THE Subic Bay Freeport expects to cement its reputation further as the newest cruise ship destination and top anchor tourist attraction in the country after six vessel have arrived here this month.
Subic welcomed for the third time this year the cruise ship World Dream, the flagship of the Chinese premium brand Dream Cruises owned by Genting Hong Kong that arrived here on Wednesday.
The ship is set to be back here on January 30 while another Subic regular, the Italian-flagged Costa Atlantica owned by Costa Crociere, has booked arrivals for January 15 and 29.
“Right now we’re experiencing a phenomenal influx of cruise ships, and this is really a strong start for Subic, which recorded 17 arrivals last year,” said Subic Bay Metropolitan Authority (SBMA) chairman and administrator Wilma Eisma, who was among those who welcomed World Dream at the Alava Wharf here.
“We are very happy that our cruise ship program is really picking up, and this is just the start. By next month we hope to see more cruise ships coming in and some of them would be staying here in Subic overnight,” she added.
Jem Camba, manager of SBMA Tourism Department, said an average of 3,000 tourists disembark in Subic from each visiting cruise ship and then go on tours of various attractions in the Subic Bay Freeport Zone, Olongapo City, Clark Freeport Zone, and the nearby provinces of Zambales and Bataan.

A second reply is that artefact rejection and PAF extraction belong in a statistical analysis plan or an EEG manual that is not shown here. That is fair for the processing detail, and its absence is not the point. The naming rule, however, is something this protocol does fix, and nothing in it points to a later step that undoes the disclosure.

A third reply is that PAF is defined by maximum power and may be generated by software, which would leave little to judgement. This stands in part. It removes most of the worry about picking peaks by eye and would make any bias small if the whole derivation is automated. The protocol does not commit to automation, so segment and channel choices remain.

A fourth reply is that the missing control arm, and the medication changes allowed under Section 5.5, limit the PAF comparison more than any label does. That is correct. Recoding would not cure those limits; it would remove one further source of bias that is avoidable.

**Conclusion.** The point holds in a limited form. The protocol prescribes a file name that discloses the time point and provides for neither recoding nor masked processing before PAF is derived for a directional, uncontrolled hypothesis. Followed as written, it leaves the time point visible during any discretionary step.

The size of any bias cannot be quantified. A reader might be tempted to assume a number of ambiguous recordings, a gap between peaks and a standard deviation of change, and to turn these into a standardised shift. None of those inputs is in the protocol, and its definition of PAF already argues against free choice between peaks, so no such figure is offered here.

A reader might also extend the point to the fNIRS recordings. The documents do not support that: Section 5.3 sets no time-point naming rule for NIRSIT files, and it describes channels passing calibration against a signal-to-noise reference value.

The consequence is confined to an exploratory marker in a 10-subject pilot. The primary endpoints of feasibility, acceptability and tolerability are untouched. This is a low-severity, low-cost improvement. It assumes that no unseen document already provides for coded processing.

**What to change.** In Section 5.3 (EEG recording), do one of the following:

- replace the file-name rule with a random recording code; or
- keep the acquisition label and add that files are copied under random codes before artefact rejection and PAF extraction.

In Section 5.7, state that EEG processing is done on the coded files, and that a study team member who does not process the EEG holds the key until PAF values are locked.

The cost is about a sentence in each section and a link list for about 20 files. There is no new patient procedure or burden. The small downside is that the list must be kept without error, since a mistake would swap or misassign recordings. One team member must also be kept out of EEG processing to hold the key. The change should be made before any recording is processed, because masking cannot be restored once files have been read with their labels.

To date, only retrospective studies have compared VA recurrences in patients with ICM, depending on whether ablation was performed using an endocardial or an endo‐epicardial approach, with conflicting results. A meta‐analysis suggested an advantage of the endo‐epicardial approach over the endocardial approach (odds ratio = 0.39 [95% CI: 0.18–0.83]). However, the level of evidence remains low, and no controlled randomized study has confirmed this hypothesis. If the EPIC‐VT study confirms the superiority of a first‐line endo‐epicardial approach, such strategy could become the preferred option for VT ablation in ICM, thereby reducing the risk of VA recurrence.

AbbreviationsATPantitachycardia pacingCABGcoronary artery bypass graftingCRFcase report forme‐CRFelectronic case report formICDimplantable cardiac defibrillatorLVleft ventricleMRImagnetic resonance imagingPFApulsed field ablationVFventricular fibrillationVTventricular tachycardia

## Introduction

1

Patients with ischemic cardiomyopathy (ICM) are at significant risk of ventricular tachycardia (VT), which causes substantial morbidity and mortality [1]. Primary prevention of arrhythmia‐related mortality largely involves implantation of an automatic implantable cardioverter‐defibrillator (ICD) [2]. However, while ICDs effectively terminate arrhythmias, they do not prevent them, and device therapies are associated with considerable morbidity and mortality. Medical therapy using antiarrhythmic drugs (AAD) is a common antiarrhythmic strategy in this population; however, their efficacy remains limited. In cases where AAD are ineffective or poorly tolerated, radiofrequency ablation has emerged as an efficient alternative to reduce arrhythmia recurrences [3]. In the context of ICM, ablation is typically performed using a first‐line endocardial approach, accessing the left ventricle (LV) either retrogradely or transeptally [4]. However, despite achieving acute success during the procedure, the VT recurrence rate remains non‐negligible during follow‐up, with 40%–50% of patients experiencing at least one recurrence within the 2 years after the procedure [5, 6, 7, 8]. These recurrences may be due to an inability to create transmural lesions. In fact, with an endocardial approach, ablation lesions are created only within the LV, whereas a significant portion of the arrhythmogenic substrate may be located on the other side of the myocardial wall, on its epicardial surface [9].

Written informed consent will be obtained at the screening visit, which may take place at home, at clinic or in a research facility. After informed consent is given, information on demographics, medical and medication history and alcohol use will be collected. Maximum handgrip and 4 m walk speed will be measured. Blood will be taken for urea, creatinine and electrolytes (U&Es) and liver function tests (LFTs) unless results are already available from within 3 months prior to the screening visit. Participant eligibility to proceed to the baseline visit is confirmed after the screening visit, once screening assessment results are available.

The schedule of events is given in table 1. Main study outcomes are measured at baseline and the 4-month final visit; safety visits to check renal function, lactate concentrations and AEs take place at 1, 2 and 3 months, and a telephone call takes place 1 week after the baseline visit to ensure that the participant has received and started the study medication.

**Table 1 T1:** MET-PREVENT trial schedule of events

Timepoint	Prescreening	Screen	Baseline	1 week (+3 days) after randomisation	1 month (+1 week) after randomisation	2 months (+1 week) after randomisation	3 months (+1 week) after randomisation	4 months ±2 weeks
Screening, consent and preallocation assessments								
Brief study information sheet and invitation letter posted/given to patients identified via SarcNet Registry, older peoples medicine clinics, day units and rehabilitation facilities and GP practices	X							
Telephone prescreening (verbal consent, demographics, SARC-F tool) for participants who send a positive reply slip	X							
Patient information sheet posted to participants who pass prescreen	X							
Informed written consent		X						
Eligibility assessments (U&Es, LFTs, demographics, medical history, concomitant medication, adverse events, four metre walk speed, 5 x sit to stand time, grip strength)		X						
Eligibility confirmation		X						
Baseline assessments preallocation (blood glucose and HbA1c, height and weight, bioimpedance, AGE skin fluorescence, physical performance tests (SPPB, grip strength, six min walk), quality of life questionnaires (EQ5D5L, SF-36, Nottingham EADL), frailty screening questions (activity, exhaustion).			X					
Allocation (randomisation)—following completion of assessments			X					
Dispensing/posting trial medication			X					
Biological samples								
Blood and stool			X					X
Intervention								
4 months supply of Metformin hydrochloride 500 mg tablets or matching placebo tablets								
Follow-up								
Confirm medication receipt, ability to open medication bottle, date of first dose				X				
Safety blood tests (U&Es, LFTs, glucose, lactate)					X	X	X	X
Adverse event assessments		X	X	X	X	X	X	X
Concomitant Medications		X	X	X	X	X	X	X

Among the favorite destinations of cruise ship passengers are the nature theme parks in Subic and historical places in Bataan and Pampanga, she said.
Last year, the Central Luzon Regional Development Council cited the SBMA for developing Subic into a premier cruise ship destination in the country and noted that cruise ship arrivals in Subic had generated more than P85 million worth of economic activity in the first eight months alone.
Chairman Eisma said she expects a better record this year because of Executive Order No. 72 signed by President Rodrigo Duterte last December.
Calling it a “game-changer for Subic and Region III,” Eisma said EO 72 is expected to bring in more visitors because it eased the entry of foreign nationals via the Subic sea ports and extended them a visa-free stay of 14 days similar to those entering though the Subic airport.
“This arrangement is less complicated, and thus we foresee that the resulting ease of travel would make Subic Bay an even bigger tourist magnet and anchor destination in Central Luzon,” she added.
Eisma also said the new measure would encourage the development of more tourism establishments in nearby parts of Region 3, which could make use of Subic as anchor destination and gateway.
“The EO, as well as all the support measures we get from the national government, dovetails with our strategy to develop Subic into an anchor destination that will help catalyze inclusive growth in the region,” Eisma noted.
“Subic and its neighboring areas are now coming up with curated experiences that they can commonly sell to tourists, specifically cruise ship passengers, so this way they can complement each other’s’ strong points,” Eisma said. (Ric Sapnu)